The federal Department of Education’s recent move to create unheard of authority over ALL colleges—public and private—has left college administrators scrambling to figure out what new accreditation rules they may be required to follow. If adopted, the proposed regulations would go into effect November 1, 2010.

This is an unprecedented attempt by the federal government to force states to create new agencies to regulate colleges and universities. This additional layer of bureaucracy will require colleges to submit to more regulations and supervision by state and federal officials. Before the 87-page regulations, called “Program Integrity Issues,” were proposed, colleges were typically accredited by independent accrediting agencies. Federal control over colleges has never been attempted before.

Should homeschool families be concerned?
There are several areas of serious concern to homeschoolers: The regulations will include a federal definition of “credit hour,” as well as new procedures to evaluate the validity of a student’s high school diploma for purposes of obtaining federal financial aid.

How will this affect homeschoolers? Will homeschooled students with non-accredited diplomas still be eligible for federal student financial aid?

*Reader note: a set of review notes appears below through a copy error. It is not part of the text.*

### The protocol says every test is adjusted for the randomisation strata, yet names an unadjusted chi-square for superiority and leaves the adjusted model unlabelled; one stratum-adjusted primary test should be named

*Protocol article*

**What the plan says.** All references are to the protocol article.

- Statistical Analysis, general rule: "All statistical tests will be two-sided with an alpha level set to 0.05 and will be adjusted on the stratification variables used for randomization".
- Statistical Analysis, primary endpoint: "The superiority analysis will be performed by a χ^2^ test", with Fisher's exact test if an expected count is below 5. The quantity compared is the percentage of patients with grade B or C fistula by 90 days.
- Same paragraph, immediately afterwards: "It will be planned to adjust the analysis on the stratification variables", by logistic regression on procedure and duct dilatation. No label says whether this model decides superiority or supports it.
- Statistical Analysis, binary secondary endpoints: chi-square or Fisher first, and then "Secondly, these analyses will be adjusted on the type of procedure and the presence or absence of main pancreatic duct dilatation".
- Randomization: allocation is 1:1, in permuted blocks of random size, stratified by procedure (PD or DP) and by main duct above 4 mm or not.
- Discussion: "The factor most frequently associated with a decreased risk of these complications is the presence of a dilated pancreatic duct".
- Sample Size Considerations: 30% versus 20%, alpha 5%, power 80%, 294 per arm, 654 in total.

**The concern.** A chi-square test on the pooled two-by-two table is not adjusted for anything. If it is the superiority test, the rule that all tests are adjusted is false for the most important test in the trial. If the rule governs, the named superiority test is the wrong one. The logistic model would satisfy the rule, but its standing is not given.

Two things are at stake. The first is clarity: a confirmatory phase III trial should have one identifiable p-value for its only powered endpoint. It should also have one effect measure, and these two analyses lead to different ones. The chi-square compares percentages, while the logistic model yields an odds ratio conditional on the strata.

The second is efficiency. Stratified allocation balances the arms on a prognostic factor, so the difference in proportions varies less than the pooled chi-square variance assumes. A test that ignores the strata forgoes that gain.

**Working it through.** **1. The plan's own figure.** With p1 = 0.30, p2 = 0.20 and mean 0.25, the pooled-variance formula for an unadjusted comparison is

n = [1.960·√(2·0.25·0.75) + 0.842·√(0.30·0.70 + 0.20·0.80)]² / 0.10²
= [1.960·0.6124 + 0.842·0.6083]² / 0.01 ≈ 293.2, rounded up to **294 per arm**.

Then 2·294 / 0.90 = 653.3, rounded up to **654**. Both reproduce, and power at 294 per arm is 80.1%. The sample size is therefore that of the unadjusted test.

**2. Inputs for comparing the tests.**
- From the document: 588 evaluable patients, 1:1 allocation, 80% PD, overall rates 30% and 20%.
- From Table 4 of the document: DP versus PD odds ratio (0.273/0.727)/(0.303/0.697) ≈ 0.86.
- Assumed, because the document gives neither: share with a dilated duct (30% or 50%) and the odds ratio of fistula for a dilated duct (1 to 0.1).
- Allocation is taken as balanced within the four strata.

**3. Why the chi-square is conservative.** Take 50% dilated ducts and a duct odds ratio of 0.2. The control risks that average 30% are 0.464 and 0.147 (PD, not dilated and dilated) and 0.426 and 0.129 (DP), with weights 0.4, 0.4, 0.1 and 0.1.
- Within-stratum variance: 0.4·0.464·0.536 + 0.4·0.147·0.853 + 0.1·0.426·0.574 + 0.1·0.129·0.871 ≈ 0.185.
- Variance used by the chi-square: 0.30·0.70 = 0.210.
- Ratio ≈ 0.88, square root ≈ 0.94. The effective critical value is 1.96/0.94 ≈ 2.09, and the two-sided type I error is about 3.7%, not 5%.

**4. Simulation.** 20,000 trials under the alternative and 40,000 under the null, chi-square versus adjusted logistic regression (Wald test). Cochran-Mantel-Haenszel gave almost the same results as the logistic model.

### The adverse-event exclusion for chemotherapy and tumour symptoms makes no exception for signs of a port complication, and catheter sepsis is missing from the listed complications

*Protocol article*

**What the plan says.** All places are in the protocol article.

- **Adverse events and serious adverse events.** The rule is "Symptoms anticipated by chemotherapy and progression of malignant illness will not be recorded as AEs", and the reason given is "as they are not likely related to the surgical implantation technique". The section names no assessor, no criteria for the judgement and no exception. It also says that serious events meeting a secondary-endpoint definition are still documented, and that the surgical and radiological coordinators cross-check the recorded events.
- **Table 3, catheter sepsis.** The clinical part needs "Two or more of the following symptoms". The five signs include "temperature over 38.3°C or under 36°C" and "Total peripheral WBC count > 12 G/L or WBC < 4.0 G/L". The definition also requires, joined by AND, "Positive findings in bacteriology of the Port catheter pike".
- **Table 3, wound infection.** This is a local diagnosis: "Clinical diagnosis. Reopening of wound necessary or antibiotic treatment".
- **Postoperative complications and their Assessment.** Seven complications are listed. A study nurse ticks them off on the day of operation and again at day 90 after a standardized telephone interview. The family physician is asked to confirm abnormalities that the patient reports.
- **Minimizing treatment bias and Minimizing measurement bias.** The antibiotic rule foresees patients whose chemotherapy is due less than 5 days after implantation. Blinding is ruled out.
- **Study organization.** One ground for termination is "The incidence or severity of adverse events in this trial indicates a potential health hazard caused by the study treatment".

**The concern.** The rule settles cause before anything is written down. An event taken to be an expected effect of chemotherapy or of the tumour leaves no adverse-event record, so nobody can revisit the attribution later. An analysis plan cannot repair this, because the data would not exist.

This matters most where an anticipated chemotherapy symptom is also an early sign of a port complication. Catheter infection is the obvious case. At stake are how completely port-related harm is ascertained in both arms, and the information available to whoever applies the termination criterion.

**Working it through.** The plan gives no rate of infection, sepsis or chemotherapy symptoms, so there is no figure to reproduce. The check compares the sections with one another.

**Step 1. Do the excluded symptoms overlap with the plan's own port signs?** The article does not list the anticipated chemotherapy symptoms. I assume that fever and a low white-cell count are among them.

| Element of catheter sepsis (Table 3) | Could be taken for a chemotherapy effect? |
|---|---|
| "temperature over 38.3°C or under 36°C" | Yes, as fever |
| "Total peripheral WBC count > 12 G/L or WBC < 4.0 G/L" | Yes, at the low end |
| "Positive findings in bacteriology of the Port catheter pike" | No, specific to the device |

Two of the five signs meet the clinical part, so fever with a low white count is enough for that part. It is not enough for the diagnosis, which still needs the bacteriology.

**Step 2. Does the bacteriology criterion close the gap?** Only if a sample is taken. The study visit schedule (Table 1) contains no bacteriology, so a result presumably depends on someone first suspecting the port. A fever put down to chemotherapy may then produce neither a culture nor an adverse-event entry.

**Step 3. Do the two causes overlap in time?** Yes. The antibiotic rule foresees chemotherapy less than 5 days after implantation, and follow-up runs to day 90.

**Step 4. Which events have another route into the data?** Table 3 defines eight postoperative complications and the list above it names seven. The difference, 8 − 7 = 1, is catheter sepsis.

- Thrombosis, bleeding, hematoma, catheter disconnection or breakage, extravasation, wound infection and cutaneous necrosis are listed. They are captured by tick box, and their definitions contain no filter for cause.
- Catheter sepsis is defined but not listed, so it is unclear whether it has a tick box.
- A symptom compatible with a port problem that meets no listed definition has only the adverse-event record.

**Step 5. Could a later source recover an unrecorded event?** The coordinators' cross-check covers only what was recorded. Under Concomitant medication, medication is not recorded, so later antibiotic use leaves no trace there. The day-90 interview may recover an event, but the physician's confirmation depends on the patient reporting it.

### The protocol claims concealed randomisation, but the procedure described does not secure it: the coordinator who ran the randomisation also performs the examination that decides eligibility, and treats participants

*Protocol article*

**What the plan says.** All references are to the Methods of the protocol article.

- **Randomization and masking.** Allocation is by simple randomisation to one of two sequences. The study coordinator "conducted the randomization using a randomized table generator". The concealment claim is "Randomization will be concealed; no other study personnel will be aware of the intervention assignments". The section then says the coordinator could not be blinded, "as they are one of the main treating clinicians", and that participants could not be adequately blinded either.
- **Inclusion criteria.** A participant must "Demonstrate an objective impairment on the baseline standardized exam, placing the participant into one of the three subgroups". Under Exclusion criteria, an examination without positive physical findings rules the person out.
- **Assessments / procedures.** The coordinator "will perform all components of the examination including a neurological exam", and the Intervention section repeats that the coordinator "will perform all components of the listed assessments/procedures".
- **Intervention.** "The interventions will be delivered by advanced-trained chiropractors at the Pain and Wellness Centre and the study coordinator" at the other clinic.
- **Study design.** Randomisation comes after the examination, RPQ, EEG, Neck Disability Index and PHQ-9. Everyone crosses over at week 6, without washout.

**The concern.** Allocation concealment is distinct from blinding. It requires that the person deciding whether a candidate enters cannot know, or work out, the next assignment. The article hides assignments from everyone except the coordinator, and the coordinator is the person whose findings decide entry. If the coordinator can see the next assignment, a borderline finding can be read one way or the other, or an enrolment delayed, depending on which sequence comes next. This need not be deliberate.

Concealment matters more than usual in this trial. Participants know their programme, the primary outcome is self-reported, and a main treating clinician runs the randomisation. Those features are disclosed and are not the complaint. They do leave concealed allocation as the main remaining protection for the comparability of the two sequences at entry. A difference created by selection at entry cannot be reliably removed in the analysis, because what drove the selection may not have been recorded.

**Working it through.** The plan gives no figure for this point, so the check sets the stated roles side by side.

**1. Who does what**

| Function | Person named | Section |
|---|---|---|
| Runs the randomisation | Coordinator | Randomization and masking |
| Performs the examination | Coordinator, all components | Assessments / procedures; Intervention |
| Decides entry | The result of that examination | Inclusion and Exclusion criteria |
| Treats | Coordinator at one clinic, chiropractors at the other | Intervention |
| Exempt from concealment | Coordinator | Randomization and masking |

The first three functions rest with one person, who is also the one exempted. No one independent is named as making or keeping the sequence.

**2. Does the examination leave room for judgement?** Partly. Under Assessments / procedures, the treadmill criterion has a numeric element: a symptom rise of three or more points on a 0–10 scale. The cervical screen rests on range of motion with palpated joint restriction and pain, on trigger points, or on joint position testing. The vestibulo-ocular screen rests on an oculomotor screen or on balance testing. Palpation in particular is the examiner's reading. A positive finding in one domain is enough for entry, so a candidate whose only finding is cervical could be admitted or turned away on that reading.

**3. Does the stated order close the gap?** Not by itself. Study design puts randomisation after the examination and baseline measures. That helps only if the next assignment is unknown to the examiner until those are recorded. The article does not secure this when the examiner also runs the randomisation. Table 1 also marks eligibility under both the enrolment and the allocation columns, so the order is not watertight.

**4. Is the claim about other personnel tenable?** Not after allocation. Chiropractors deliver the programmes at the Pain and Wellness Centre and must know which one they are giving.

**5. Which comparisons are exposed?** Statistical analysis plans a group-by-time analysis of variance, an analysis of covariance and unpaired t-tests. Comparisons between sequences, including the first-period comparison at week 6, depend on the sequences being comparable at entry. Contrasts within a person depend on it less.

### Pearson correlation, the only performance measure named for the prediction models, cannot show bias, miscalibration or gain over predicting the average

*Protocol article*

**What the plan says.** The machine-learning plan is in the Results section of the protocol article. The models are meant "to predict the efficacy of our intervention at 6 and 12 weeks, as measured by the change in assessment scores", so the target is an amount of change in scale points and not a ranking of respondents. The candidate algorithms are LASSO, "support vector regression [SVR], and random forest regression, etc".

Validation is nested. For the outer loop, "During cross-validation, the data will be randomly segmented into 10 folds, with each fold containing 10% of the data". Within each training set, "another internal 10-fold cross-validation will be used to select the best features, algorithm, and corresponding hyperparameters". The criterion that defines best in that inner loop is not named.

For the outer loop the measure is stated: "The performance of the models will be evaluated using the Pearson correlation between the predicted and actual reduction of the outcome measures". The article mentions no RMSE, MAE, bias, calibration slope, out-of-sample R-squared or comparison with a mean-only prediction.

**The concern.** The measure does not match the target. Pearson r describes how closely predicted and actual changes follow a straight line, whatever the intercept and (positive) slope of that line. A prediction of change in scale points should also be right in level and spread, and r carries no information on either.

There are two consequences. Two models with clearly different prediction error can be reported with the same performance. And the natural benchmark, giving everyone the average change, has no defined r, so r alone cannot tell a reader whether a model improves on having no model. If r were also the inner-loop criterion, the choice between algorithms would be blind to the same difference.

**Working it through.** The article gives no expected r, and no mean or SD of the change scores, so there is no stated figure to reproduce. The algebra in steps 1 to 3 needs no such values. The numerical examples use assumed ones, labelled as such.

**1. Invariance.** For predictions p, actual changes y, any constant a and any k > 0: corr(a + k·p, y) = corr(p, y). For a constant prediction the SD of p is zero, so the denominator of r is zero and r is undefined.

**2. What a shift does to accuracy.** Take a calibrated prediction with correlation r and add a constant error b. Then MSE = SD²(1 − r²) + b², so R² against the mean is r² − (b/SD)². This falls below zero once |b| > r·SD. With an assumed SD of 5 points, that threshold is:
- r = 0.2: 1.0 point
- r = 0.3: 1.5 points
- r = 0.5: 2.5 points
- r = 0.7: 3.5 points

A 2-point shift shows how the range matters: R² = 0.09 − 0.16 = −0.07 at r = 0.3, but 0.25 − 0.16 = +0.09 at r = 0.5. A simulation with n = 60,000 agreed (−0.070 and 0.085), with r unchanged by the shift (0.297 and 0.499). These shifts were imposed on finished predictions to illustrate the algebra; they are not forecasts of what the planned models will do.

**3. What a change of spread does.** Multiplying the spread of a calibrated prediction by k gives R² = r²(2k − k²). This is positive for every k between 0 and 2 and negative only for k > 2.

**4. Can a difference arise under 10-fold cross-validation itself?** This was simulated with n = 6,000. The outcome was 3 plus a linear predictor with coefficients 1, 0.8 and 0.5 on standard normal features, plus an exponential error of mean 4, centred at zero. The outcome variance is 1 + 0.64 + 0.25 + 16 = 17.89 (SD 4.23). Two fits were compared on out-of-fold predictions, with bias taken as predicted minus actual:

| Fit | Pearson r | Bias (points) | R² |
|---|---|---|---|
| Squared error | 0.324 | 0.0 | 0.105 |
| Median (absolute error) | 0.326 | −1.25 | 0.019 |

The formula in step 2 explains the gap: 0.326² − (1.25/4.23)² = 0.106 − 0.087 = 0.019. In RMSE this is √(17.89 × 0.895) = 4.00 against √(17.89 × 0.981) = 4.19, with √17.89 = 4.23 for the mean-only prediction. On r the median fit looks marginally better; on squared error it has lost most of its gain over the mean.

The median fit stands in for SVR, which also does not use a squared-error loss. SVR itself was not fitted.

As soon as I read the new regulations, I contacted HSLDA’s director of federal relations, Will Estrada, and HSLDA’s president, Mike Smith. They explained that homeschoolers have been getting federal financial aid because of an exception clause in the federal law. While this is not the ideal situation and HSLDA would like to change it in the future, this means homeschoolers are exempt from the new federal diploma accreditation regulations.

Be sure to use the self-certifying option
I was greatly relieved to learn that on the FAFSA form, if a homeschooler checks they were “Homeschooled,” then their high school completion is self-certified and nothing else will be required of the homeschooled student or college. However, if the homeschooled student checks “High School Diploma,” he will have to give the name of his high school, and the college will be required to see if the high school is on the “accredited” list.

As long as homeschoolers check “Homeschooled” on the FAFSA form, they should have no problem in applying for federal student financial aid. HEAV will continue to monitor this situation and keep you posted.

If you’d like to learn more about these regulations and what you can do, see this Denver Post article and this HSLDA E-lert.